Applying the Court of Appeals rationale to the issue of a labor union's liability as a person for criminal conduct, this court cannot, in the absence of a penal statute to the contrary, interpret the Penal Law as imposing more liability on a union for the criminal conduct of its officers, members, or agents than is imposed for their tortious conduct. To do so would make it easier to convict a labor union of a crime than to successfully sue that union in civil court. Therefore, a labor union may not be indicted for crimes committed by its officers, members, or agents except upon legally sufficient proof establishing that the union membership as a whole authorized or ratified the specific criminal acts alleged.

The conclusion that the Martin no-agency rule applies to the NMDU's criminal responsibility also precludes the use of Penal Law § 20.20, defining corporate criminal liability, as an analogue for defining union liability in a criminal prosecution. The People have argued that, once it is determined that a labor union may be criminally liable at all, the labor union must act through its agents just as a corporation does. However, the conclusion that a labor union may be criminally responsible as a person under New York law, and the fact that a labor union may act only through individual officers, members, or agents, does not dictate that the union's criminal liability is based on the agency principles applicable to corporate criminal liability in New York. This is true even though the statute defining corporate criminal liability has been applied to partnerships, which are treated identically with unincorporated associations under the Penal Law — defined as a person for the application of penal statutes, but without any statutory definition of the scope of that personal liability. (People v Smithtown Gen. Hosp., 92 Misc.2d 144 [Sup Ct, Suffolk County 1977].) While a similar adaptation of Penal Law § 20.20 to a labor union might appear to be a rational approach to the issue of liability in this case, such an interpretation cannot be justified under New York law. For, unlike the case of an unincorporated association, New York law recognizes that the agency doctrine applies to partnerships. (Partnership Law §§ 20, 24.) Therefore, Penal Law § 20.20, founded as it is in agency principles, cannot provide a basis for a labor union's criminal liability.

The prosecution argues that it chose to rely on Labor Law § 807 (6) for the definition of a union's liability for two reasons: it is the only statute which appears to pertain to the liability of a labor union for criminal acts and it provides a more stringent standard for liability than Penal Law § 20.20. Neither rationale convinces the court that it is, in fact, the correct standard for an unincorporated association's criminal liability in this State.

Read in isolation, Labor Law § 807 (6) seems to govern all criminal suits against a union. The statute states that "no association or organization participating or interested in a labor dispute * * * shall be held responsible or liable in any civil action at law or suit in equity, or in any criminal prosecution". (Labor Law § 807.) However, section 807 Lab. of the Labor Law governs the granting of injunctions against labor unions during labor disputes. It was not enacted together with the Penal Law and is not referenced in the Penal Law as defining a labor union's liability for criminal conduct. Moreover, notwithstanding the equally broad language of Labor Law § 807 (6) as controlling "any civil action", the First Department has ruled that the statute has no application outside of the determination of whether an injunction should be granted against a union during a labor dispute and did not define the labor union's liability for injuries sustained by a security guard escorting a truck through a picket line. (Browne v International Bhd. of Teamsters, 203 A.D.2d, supra, at 14-15.) Federal courts have also ruled that Labor Law § 807 (6) does not define the substantive liability of a labor union under New York law for the tortious acts of its members during labor disputes, holding that the Martin no-agency rule applies to pendant State tort claims brought against labor unions in Federal court. (Modeste v Local 1199, 850 F. Supp. 1156 [SD NY], affd 38 F.3d 626 [2d Cir 1994]; R.M. Perlman Inc. v New York Coat, Suit, Dresses, Rainwear Allied Workers' Union Local 89-22-1, 789 F. Supp. 127, 133 [SD NY 1992].) Therefore, this statute cannot provide the definition of a labor union's liability for any substantive criminal act committed by a union officer, member, or agent.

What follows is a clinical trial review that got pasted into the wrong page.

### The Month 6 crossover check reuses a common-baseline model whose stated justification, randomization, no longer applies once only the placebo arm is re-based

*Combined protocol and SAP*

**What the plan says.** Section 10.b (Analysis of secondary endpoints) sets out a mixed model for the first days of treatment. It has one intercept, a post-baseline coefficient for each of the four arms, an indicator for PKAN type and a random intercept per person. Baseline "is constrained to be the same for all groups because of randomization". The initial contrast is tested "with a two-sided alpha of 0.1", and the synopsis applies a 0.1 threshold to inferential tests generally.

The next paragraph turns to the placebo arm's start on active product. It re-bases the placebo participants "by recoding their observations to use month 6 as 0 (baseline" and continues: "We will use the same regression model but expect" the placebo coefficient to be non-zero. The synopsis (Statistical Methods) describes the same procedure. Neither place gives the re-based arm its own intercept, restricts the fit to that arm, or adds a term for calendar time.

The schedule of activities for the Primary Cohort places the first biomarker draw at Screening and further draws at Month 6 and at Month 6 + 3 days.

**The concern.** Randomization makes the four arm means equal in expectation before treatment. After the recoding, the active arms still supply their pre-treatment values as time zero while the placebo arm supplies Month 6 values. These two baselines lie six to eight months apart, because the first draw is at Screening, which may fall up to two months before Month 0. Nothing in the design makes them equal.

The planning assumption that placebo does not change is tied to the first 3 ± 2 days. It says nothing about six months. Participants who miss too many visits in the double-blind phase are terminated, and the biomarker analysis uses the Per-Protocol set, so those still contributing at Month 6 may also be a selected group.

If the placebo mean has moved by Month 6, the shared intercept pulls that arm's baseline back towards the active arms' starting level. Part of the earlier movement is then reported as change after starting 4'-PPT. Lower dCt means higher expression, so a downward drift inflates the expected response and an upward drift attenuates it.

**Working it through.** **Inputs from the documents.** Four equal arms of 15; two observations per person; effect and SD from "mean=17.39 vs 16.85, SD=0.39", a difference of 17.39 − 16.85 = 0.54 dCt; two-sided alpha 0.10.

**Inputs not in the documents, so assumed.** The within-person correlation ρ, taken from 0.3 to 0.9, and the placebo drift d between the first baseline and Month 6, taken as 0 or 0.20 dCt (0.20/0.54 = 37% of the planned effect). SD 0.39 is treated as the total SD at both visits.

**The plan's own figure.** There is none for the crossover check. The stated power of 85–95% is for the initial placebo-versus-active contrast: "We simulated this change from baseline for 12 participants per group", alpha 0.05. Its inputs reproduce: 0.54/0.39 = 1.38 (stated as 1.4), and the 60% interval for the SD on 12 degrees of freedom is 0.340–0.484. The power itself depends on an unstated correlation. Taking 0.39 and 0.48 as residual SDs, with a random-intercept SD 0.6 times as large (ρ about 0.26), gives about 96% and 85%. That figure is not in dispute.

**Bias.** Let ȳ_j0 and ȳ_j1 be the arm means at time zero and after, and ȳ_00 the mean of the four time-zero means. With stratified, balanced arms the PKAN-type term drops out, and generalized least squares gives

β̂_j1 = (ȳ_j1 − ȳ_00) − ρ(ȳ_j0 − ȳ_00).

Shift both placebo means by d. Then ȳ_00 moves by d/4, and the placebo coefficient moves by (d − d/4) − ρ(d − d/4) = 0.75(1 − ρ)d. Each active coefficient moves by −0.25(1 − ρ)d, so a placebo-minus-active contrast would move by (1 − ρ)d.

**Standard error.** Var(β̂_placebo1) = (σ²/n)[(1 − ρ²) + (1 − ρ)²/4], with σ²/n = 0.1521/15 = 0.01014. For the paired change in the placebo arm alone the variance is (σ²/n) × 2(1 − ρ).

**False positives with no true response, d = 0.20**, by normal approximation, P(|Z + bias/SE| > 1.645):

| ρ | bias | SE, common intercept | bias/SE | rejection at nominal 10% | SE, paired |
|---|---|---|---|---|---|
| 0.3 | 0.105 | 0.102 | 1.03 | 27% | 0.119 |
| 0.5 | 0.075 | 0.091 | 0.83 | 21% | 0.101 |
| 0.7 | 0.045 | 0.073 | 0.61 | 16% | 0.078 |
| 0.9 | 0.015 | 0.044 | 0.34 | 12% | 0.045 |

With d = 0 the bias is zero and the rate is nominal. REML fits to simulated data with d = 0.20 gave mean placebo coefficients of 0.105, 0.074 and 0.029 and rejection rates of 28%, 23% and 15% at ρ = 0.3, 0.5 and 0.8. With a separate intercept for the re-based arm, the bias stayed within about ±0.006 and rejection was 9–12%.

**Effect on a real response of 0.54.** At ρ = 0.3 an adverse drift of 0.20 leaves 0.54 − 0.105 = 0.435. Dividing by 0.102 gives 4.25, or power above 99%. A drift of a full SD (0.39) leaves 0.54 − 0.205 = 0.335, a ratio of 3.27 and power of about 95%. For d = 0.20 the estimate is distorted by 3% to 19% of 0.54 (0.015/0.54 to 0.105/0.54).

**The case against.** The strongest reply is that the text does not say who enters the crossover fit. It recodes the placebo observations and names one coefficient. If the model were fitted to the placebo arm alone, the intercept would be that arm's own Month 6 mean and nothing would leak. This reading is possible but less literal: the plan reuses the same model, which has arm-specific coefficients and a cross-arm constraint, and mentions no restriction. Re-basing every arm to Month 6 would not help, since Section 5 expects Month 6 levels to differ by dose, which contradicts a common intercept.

Even if Labor Law § 807 (6) were found to have some applicability outside of the granting of injunctions, its application is limited to a labor union that is "participating * * * in a labor dispute". The vast majority of the pattern acts charged in the instant indictment did not occur during a labor dispute. Every action taken by a union officer, agent or member bound by the terms of a collective bargaining agreement, even actions which contravene those terms, does not implicate a labor dispute. (See generally, Barclay's Ice Cream Co. v Local No. 757, 41 N.Y.2d 269, cert denied 436 U.S. 925.)

Labor Law § 807 (10) (c) defines a labor dispute as: "[A]ny controversy concerning terms or conditions of employment, or concerning the association or representation of persons in negotiating, fixing, maintaining, changing or seeking to arrange terms or conditions of employment, or concerning employment relations, or any other controversy arising out of the respective interests of employer and employee, regardless of whether or not the disputants stand in the relation of employer and employee." This definition requires a controversy between the union and the employer or prospective employer, or between members of the union, over the terms of the agreement, a condition of employment, or the representation of the union. It does not apply when no such controversy exists.